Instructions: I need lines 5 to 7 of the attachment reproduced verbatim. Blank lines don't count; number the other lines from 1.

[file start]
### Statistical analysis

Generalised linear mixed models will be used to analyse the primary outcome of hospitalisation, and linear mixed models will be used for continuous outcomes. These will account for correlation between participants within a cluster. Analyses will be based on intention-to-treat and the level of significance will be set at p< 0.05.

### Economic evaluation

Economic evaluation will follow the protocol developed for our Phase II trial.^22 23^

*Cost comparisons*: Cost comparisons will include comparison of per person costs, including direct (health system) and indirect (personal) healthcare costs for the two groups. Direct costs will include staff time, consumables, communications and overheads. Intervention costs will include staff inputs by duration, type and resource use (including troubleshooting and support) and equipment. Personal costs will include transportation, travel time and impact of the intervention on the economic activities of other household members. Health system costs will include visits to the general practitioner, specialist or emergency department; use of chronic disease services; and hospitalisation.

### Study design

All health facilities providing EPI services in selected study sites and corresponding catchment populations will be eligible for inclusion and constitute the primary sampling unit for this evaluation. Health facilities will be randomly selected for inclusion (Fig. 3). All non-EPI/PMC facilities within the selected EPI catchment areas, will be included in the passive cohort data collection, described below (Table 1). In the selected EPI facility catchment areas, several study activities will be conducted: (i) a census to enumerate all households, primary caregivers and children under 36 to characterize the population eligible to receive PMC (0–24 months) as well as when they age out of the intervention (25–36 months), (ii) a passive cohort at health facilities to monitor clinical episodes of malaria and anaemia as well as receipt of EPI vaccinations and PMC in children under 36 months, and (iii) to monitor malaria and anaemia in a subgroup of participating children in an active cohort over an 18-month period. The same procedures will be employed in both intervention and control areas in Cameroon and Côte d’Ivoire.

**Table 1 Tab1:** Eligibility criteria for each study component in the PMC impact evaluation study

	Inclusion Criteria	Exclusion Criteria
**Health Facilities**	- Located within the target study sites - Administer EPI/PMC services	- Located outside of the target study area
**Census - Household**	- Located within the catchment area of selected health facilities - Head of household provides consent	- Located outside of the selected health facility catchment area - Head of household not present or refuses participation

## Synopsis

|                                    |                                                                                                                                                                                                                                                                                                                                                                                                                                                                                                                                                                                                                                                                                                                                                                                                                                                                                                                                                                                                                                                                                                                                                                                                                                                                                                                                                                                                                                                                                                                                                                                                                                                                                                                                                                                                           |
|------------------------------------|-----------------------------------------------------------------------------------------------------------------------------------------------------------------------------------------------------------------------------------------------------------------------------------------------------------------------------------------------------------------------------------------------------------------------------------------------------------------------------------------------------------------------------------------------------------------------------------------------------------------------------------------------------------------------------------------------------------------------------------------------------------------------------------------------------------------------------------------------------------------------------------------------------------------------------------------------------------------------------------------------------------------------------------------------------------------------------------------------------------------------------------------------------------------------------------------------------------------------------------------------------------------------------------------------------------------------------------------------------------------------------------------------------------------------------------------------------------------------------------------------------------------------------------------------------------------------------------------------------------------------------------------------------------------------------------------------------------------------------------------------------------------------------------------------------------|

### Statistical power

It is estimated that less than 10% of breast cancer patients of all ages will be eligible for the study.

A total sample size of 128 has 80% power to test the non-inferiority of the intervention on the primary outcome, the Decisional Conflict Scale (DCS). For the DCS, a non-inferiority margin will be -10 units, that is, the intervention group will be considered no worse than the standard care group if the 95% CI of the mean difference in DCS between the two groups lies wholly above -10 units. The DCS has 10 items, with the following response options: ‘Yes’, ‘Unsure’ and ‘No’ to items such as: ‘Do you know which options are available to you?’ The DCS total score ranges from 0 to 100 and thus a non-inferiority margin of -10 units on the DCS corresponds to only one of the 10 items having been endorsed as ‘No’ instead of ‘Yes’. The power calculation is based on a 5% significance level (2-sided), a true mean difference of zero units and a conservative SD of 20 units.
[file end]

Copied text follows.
*Cost comparisons*: Cost comparisons will include comparison of per person costs, including direct (health system) and indirect (personal) healthcare costs for the two groups. Direct costs will include staff time, consumables, communications and overheads. Intervention costs will include staff inputs by duration, type and resource use (including troubleshooting and support) and equipment. Personal costs will include transportation, travel time and impact of the intervention on the economic activities of other household members. Health system costs will include visits to the general practitioner, specialist or emergency department; use of chronic disease services; and hospitalisation.

### Study design

All health facilities providing EPI services in selected study sites and corresponding catchment populations will be eligible for inclusion and constitute the primary sampling unit for this evaluation. Health facilities will be randomly selected for inclusion (Fig. 3). All non-EPI/PMC facilities within the selected EPI catchment areas, will be included in the passive cohort data collection, described below (Table 1). In the selected EPI facility catchment areas, several study activities will be conducted: (i) a census to enumerate all households, primary caregivers and children under 36 to characterize the population eligible to receive PMC (0–24 months) as well as when they age out of the intervention (25–36 months), (ii) a passive cohort at health facilities to monitor clinical episodes of malaria and anaemia as well as receipt of EPI vaccinations and PMC in children under 36 months, and (iii) to monitor malaria and anaemia in a subgroup of participating children in an active cohort over an 18-month period. The same procedures will be employed in both intervention and control areas in Cameroon and Côte d’Ivoire.